“We were living in Vidalia and I used to watch Channel 6 religiously on cable. I loved the station. I loved the people and I had a very strong feeling that I would work there one day,” smiled Mary.

Mary’s first day at WJBF was in March of 1988 and she said the morning show looked a lot different than it does now.

“When I first started we were doing just news briefs- two or three minute newscasts four times a morning. And ultimately evolved into the two and a half hours that it is today,” she explained.

Many credit Mary for building Good Morning Augusta and the noon show to what it is today, though she is very humble about it.

“That’s very flattering, but the truth is…it takes a team to put together a good newscast. And I’ve been blessed over the years. I’ve learned from some of the very best people in the business.”

Brad Means and Jennie Montgomery.

When you- our viewers- turn on your TVs during our most watched newscast of the day, the 6 p.m. news, you’ve seen two faces for more than 25 years Jennie Montgomery and Brad Means.

Jennie started out as an editor then had her own hair and makeup segment on the noon show before taking her seat at the the anchor desk with Bob Young in 1997. She is a huge part of the community, showing up to events and being a part of our ‘Giving Your Best’ initiative, as well as hosting her weekly show “Jennie.”

Bob tells Kim that he has a great deal of respect for Montgomery and all women in the television news industry who are held to a different standard than men.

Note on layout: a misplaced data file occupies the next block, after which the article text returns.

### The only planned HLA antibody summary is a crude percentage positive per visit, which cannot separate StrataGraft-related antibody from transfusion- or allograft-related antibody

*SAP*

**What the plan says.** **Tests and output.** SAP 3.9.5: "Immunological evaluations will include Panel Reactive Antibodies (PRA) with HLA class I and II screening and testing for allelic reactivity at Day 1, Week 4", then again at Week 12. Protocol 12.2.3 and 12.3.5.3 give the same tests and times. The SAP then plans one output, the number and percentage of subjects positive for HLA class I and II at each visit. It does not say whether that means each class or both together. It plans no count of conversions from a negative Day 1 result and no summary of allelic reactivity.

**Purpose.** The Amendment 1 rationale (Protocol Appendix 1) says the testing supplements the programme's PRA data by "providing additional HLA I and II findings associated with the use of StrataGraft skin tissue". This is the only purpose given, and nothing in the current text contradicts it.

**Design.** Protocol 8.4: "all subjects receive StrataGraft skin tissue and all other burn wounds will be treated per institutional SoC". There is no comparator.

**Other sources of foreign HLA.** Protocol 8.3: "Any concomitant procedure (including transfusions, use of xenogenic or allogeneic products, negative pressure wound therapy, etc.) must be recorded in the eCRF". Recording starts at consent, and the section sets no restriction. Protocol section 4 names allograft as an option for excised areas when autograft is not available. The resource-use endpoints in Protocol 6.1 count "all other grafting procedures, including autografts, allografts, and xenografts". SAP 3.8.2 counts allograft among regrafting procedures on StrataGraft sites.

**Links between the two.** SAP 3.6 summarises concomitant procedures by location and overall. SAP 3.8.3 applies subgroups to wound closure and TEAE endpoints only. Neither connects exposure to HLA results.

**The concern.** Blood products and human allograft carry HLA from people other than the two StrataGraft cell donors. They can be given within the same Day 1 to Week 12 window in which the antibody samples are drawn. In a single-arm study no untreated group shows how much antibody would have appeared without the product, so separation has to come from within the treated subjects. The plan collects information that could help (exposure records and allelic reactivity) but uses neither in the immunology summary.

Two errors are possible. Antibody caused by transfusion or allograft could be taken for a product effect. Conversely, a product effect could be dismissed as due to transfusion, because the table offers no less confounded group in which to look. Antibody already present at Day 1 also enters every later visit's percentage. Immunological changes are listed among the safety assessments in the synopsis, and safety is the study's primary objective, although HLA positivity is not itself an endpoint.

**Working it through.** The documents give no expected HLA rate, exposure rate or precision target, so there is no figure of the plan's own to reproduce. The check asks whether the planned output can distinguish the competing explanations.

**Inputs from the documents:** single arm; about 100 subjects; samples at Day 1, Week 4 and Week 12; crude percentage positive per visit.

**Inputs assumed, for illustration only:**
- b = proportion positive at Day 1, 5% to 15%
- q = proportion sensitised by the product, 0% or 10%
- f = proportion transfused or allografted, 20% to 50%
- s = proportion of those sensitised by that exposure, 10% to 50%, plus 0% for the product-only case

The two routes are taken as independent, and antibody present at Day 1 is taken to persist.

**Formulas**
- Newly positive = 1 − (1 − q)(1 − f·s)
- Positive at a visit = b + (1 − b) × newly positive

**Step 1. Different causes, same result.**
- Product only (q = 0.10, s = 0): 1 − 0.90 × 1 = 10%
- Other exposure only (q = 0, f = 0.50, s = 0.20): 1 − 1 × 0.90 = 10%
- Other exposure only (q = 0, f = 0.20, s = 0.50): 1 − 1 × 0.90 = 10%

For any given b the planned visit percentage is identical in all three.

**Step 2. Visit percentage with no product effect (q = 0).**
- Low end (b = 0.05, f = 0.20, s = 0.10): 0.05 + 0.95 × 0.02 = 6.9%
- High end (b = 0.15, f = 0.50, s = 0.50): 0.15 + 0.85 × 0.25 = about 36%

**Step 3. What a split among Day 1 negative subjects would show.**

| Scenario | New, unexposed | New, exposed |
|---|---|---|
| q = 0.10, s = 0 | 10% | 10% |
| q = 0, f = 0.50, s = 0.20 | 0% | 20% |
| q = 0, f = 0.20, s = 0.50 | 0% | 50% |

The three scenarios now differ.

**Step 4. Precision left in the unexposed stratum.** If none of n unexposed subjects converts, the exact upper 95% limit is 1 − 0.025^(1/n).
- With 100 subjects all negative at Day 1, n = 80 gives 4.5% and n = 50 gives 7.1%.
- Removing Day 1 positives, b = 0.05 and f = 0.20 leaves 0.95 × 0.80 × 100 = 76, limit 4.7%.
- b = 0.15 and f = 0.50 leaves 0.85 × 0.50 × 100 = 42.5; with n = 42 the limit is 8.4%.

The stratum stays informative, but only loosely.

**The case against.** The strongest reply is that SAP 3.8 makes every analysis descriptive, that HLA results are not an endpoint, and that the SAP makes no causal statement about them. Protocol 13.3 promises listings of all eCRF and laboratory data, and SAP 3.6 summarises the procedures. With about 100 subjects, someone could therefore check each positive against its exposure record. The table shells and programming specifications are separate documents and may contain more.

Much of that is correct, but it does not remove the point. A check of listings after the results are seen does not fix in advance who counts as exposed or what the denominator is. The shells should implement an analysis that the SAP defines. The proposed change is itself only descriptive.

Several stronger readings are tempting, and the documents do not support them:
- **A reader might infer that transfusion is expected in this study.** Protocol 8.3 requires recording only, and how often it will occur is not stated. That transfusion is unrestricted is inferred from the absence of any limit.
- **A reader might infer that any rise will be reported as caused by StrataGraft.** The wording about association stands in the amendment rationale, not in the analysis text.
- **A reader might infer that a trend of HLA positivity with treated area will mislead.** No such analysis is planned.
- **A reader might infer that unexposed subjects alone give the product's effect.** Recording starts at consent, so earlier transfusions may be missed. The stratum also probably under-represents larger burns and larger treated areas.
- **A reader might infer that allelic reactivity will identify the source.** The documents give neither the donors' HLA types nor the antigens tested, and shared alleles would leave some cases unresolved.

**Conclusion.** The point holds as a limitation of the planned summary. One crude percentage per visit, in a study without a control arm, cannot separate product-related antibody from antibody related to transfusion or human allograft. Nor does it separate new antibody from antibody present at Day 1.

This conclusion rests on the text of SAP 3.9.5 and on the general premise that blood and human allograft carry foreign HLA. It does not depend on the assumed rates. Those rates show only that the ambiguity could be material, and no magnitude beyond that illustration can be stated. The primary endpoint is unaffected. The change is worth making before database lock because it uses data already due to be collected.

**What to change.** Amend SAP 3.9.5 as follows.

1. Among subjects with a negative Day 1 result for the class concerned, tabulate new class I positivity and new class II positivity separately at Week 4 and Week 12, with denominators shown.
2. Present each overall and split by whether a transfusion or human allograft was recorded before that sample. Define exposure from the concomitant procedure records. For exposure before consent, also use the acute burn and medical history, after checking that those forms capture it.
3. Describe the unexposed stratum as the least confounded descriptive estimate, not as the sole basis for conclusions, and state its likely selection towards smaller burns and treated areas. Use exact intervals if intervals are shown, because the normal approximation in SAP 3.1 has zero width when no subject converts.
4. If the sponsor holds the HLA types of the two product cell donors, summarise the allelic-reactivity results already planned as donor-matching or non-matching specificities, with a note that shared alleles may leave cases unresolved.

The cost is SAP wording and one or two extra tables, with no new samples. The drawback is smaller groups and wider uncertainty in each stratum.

“I really respected those women who stepped forward…like Jennie…and sat on the desk and put themselves in the line of fire. Because you know, the person watching on tv at home has got something to say about their hair, their appearance, the dress they’re wearing, the way they talk or something. not in the same context as the guy who looks pretty bland in a dark suit.”

Brad Means, who took over when Bob became mayor, has been a friendly and jovial personality that is loved by WJBF’s viewers. He is the face teachers see when they are surprised by winning the ‘Golden Apple Award,’ and folks see him in his weekly show “The Means Report.”

Brad and Jennie are a team that viewers have trusted for more than a quarter century and will continue to follow.

Meteorologist, John Lynn.

Meteorologist John Lynn has been at WJBF for 25 years in various roles, but most know him for bringing an accurate weather forecast for the day ahead on Good Morning Augusta.

John got his start on radio in his hometown of Warner Robins, Georgia before deciding to move to broadcast TV. His warmth an humor on air has made him a loved on air personality in the CSRA.

Anchor, Dee Griffin.

Evening anchor Dee Griffin has been with WJBF on and off for 28 years. She works to empower women each month with ‘Women to Watch.”

When it comes to WHY these anchors stay with WJBF for so long, the overall response continues to be: family and community.

“Well I feel like I was embraced by the CSRA community. I’m grateful for that,” said Mary.

“And it’s just fun- like family. You know, we helped each other. We did. It was great,” Kathy said.

“We were a family back then. You were appreciated as an individual,” Bob explained. “You felt that your work had worth and it was a place you wanted to stay.”

“Oh, the community. I love Augusta. It was just always so warm. There was no space, no place that wasn’t ready to engage in conversation or dialogue or just welcome you,” Andrea said.

“There’s an endearing quality here,” said Stan.

That’s just part of your Hometown History.

Photojournalist: Will Baker.